TANGKAK, Sept 30 (Sin Chew Daily) — For retired teacher Lee Day Yen whose blood type is O negative, donating blood is a difficult task.
Her blood group is considered rare and her wish to donate blood is often rejected.
Lee, 64, who was a Tangkak Secondary School teacher, said in an interview with Sin Chew Daily that unlike others, she was unable to walk into a hospital to donate blood.
Lee is often rejected by medical staff on the ground that her blood group is rare and to avoid wastage, she is only allowed to donate when someone really needs type O negative blood.
Lee recalled her first experience of going for a blood donation drive with friends 35 years ago to donate for the first time.
Medical personnel told her that O negative was considered a rare type of blood group and the hospital would only seek help when a patient of similar blood group needed blood transfusion during an operation.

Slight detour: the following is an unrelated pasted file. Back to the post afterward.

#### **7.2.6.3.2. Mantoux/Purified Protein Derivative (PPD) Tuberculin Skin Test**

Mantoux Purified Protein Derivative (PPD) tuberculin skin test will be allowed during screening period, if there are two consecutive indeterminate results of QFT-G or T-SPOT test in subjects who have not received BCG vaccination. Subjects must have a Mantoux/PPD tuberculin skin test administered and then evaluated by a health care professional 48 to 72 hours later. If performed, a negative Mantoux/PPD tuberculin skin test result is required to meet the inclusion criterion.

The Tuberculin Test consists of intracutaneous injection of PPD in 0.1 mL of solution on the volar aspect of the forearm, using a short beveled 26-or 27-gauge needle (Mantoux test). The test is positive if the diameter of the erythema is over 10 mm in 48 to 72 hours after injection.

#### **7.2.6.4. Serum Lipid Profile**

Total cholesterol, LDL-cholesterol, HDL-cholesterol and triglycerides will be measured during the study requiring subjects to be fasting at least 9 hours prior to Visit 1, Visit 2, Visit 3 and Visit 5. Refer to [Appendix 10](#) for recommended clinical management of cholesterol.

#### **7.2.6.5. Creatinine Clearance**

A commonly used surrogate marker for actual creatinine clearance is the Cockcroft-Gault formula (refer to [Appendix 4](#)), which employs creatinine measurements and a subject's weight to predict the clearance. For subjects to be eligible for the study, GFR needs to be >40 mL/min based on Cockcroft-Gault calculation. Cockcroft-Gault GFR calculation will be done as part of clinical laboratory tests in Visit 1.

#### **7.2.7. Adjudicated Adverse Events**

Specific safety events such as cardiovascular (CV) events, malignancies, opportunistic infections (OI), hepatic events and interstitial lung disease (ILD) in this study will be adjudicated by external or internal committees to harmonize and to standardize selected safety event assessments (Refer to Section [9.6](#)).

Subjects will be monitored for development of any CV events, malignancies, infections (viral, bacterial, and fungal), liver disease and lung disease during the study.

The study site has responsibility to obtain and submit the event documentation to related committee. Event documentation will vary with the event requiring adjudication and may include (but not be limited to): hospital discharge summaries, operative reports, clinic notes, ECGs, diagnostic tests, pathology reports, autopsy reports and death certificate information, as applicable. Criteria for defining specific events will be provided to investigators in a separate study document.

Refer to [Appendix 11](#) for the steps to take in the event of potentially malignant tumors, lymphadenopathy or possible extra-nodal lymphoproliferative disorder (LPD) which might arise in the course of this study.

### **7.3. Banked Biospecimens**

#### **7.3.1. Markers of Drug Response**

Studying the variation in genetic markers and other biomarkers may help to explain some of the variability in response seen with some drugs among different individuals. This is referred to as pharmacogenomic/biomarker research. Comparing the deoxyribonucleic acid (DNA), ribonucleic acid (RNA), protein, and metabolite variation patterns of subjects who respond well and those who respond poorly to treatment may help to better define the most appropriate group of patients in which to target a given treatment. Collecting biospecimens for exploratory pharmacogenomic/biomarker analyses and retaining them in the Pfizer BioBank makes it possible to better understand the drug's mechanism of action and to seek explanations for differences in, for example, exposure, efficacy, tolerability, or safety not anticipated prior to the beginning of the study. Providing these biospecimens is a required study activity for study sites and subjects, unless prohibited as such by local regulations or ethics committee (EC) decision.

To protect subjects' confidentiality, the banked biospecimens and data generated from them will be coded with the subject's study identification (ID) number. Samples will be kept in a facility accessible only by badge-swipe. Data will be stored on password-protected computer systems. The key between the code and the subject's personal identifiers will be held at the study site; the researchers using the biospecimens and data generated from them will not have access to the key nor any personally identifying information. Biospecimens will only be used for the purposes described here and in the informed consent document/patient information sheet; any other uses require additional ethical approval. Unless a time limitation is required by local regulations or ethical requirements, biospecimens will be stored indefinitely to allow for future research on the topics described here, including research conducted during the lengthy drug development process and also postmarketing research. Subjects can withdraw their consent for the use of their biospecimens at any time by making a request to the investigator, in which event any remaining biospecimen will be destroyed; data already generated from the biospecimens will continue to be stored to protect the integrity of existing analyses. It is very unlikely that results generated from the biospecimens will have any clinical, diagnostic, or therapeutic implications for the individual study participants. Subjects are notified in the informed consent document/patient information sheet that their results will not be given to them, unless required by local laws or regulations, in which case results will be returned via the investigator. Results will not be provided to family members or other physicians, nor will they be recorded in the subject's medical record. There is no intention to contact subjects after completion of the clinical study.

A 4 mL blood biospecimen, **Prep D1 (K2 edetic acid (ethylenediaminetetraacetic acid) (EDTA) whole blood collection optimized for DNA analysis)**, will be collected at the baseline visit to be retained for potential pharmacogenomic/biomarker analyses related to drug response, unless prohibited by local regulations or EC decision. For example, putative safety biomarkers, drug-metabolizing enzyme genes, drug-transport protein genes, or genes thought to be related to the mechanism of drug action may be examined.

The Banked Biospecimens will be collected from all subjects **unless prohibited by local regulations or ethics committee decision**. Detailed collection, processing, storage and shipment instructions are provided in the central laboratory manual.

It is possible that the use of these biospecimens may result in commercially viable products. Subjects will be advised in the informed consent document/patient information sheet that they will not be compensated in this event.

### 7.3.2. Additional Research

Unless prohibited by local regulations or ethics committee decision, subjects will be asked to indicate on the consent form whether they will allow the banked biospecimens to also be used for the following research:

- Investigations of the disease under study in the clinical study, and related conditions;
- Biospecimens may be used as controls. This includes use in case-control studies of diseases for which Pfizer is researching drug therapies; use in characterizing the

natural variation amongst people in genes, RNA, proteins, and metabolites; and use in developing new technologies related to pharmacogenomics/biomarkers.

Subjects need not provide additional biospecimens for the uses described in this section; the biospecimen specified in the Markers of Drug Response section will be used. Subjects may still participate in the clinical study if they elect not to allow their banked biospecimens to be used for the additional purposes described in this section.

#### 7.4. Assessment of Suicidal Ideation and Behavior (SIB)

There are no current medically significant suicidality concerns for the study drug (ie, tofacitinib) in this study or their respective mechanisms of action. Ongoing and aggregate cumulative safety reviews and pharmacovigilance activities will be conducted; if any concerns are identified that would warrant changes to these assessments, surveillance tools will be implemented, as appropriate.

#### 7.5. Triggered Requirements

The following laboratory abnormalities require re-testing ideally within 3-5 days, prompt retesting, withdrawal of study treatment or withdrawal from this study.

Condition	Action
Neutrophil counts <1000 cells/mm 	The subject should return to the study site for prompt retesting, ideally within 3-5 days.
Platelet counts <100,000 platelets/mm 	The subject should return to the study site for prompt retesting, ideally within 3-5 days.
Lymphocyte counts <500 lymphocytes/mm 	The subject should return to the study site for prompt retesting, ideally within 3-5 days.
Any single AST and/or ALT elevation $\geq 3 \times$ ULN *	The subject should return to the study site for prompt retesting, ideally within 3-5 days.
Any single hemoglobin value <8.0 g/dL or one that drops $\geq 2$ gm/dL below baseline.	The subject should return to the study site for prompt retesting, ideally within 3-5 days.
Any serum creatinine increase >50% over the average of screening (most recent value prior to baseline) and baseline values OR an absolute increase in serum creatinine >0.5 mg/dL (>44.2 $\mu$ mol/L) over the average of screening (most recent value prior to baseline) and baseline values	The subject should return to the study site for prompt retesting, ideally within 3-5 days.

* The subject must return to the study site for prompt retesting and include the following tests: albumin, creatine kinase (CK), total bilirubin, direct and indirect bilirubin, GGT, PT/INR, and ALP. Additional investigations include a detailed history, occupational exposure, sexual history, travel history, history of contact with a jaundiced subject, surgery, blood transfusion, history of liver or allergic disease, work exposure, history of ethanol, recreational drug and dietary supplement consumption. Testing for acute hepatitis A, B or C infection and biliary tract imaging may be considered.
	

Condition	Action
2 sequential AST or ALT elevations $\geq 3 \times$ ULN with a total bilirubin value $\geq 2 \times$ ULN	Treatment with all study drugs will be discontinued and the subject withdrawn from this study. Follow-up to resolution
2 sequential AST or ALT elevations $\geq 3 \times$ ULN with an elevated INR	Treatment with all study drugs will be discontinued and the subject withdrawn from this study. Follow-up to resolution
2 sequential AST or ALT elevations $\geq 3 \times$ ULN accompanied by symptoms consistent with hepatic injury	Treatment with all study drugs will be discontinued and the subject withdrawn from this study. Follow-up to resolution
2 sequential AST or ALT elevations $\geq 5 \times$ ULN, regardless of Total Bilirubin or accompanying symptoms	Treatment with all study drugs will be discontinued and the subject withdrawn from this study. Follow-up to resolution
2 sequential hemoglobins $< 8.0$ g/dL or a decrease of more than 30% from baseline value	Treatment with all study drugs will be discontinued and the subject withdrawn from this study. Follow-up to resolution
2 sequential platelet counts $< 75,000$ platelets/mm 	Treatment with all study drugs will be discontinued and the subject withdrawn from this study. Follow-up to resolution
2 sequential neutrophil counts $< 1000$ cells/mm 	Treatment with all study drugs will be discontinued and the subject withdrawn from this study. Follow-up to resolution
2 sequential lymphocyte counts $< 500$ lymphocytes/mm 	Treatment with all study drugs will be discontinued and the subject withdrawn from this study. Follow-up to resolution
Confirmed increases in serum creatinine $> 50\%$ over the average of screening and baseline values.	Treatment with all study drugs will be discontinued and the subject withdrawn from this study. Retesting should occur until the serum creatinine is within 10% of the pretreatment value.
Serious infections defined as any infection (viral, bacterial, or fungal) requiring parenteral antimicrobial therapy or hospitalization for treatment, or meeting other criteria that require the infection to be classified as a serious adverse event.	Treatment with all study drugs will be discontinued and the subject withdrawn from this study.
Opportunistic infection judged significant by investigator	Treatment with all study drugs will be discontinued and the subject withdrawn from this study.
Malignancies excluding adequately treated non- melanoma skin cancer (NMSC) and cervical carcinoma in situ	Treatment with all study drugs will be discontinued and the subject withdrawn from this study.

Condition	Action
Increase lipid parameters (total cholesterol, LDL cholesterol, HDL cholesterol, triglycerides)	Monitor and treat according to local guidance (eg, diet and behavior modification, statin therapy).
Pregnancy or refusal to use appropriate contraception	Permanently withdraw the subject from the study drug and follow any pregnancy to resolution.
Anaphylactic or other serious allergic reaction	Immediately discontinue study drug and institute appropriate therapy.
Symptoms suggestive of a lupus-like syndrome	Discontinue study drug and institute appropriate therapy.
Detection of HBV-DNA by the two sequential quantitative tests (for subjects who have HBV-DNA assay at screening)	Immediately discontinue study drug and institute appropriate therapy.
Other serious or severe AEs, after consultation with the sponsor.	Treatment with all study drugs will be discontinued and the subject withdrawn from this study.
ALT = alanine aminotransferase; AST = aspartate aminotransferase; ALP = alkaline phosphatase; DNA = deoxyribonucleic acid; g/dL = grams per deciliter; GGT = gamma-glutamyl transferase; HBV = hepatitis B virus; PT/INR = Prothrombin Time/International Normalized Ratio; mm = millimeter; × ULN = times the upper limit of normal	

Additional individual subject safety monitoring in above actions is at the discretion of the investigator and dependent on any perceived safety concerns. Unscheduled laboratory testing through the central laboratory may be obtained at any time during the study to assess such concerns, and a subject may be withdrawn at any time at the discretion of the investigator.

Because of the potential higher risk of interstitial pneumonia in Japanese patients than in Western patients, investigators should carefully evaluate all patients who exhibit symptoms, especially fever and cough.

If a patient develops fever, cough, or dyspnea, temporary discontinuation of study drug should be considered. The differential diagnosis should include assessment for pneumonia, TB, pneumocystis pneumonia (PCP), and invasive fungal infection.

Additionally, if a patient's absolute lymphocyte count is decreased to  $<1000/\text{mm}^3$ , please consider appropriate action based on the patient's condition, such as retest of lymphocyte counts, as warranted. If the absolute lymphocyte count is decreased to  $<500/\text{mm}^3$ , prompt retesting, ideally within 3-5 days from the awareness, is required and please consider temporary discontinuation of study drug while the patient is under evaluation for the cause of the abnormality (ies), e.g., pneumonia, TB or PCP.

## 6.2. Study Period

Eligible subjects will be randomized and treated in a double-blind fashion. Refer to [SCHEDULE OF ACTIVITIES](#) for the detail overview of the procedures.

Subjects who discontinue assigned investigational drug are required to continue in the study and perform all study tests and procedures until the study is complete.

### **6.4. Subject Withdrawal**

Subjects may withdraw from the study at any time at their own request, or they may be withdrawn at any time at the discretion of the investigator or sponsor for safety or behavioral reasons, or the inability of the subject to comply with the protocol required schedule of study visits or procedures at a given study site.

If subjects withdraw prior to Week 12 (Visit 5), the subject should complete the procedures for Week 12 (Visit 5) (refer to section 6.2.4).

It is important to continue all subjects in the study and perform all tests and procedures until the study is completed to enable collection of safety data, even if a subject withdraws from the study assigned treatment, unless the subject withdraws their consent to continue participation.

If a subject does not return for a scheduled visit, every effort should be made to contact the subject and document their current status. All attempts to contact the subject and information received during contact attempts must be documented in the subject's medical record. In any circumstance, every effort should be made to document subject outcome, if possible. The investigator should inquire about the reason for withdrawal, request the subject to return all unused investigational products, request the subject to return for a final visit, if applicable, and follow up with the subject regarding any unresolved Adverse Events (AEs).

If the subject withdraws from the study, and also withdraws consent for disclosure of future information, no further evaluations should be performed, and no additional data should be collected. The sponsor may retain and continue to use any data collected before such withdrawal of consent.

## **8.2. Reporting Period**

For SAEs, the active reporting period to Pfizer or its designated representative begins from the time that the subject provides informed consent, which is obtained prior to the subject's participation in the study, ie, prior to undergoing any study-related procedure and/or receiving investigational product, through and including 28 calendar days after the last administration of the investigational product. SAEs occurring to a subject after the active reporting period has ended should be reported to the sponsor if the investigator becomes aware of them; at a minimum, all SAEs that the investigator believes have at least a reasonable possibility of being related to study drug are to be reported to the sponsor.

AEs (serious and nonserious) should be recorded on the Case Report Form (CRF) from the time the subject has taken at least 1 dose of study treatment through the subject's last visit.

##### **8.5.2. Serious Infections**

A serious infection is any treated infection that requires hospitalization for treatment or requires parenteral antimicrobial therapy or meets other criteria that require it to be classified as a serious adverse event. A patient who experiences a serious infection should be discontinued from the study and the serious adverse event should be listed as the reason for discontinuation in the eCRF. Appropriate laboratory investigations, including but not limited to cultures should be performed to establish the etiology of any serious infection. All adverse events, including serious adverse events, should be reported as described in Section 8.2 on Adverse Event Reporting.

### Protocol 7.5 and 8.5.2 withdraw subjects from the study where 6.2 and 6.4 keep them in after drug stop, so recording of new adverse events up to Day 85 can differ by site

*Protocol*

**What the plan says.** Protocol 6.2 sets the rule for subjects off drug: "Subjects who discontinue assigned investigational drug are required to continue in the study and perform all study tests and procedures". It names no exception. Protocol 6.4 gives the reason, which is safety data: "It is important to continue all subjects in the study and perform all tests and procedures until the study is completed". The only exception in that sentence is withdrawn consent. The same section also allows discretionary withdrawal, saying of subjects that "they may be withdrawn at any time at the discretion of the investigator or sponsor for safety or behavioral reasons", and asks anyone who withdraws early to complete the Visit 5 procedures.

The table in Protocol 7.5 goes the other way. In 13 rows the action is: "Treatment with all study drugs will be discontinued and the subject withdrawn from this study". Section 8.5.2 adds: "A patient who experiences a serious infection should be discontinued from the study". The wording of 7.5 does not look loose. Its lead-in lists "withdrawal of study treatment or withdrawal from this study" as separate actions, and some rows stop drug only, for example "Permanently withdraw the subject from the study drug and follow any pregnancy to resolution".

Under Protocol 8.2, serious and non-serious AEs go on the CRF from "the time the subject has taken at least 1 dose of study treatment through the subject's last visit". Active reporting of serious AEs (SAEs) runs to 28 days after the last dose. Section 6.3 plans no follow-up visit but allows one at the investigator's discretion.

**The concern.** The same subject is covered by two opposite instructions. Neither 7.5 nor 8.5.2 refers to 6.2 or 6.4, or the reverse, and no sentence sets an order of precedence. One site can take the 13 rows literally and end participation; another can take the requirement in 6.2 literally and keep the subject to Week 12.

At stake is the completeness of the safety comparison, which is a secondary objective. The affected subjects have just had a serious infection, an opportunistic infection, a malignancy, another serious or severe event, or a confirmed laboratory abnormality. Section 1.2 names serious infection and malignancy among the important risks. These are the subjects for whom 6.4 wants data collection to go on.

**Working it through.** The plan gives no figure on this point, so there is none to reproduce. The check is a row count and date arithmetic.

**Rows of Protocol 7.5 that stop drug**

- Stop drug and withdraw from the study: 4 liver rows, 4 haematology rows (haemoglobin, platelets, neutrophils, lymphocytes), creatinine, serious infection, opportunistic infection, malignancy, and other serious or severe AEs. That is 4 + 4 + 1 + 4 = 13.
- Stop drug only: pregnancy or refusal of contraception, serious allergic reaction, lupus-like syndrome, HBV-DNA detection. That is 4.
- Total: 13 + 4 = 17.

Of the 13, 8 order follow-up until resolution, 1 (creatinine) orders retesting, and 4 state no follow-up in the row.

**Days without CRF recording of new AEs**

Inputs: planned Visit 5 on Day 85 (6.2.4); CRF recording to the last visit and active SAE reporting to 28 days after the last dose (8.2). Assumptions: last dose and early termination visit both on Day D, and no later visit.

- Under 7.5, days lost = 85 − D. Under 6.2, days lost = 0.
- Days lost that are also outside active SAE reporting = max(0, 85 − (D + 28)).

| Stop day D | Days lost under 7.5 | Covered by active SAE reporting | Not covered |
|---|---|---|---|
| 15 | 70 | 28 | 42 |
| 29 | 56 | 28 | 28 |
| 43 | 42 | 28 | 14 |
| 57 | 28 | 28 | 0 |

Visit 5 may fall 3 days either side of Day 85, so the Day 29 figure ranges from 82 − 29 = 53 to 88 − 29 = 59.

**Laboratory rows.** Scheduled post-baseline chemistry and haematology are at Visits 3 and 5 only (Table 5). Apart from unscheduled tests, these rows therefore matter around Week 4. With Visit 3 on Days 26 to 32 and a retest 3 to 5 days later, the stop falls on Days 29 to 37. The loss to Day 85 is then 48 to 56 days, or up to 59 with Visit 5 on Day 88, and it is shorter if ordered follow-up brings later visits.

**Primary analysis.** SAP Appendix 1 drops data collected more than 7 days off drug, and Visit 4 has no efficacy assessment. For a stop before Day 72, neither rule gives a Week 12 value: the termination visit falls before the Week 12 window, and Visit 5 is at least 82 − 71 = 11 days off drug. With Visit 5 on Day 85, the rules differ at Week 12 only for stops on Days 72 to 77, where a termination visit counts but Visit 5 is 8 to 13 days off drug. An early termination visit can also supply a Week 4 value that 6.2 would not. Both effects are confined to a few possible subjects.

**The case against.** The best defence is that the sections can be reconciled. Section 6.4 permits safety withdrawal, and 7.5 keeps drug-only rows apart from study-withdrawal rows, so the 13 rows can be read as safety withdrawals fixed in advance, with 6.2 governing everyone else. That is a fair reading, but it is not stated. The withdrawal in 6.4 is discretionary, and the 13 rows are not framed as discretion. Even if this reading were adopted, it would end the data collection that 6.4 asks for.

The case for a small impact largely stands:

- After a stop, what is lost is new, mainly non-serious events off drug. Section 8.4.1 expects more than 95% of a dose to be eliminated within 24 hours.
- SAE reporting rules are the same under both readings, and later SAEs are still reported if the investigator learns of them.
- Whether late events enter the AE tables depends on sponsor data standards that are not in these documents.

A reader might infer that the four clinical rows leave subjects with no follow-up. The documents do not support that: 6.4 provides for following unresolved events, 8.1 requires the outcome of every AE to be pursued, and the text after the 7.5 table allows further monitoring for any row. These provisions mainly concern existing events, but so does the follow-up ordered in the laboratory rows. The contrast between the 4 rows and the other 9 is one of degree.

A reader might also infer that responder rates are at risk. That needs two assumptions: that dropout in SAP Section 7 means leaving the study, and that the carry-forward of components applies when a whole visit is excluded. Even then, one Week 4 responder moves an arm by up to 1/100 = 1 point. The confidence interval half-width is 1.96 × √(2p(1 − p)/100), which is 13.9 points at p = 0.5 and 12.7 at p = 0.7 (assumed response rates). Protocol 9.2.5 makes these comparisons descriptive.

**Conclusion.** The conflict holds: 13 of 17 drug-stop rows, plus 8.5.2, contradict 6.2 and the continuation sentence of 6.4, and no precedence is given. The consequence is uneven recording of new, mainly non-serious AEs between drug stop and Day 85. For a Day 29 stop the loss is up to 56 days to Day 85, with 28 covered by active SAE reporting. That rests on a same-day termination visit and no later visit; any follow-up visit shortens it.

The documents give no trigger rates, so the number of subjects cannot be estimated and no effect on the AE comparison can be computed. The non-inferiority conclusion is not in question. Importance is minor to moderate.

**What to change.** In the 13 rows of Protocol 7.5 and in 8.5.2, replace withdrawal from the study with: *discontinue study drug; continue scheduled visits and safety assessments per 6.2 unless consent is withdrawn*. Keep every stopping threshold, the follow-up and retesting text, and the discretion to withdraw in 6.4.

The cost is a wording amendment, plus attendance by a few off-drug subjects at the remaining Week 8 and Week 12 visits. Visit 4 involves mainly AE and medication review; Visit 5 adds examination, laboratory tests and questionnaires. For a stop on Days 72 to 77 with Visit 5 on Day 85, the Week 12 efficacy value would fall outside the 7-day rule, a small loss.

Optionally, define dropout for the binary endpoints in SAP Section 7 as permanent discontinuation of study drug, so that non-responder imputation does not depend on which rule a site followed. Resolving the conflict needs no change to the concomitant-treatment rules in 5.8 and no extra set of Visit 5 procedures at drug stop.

Lee said she was not sure if it was good news for her.
She was mentally prepared to receive calls from hospital to donate blood any time.
There was once she was contacted by the hospital to donate blood while teaching at school. She was disappointed to be informed upon arriving at the hospital later that someone had already donated blood.
On another occasion, she received a call from Tangkok Hospital informing her that a hospital in northern Malaysia needed O negative blood for emergency and told her to donate at Tangkak Hospital at 2pm the same day.
“I received a call at noon that day from the blood bank of Tangkak Hospital informing me that the hospital in northern Malaysia had collected sufficient amount of blood for O negative and thanked me for my kindness.
“It was like a pail of cold water pouring on my head. I did not get to donate again,” she said.
Unlike her, Lee’s husband, also a retired teacher, is a regular blood donor of 28 times since he donated blood for the first time in January 1986.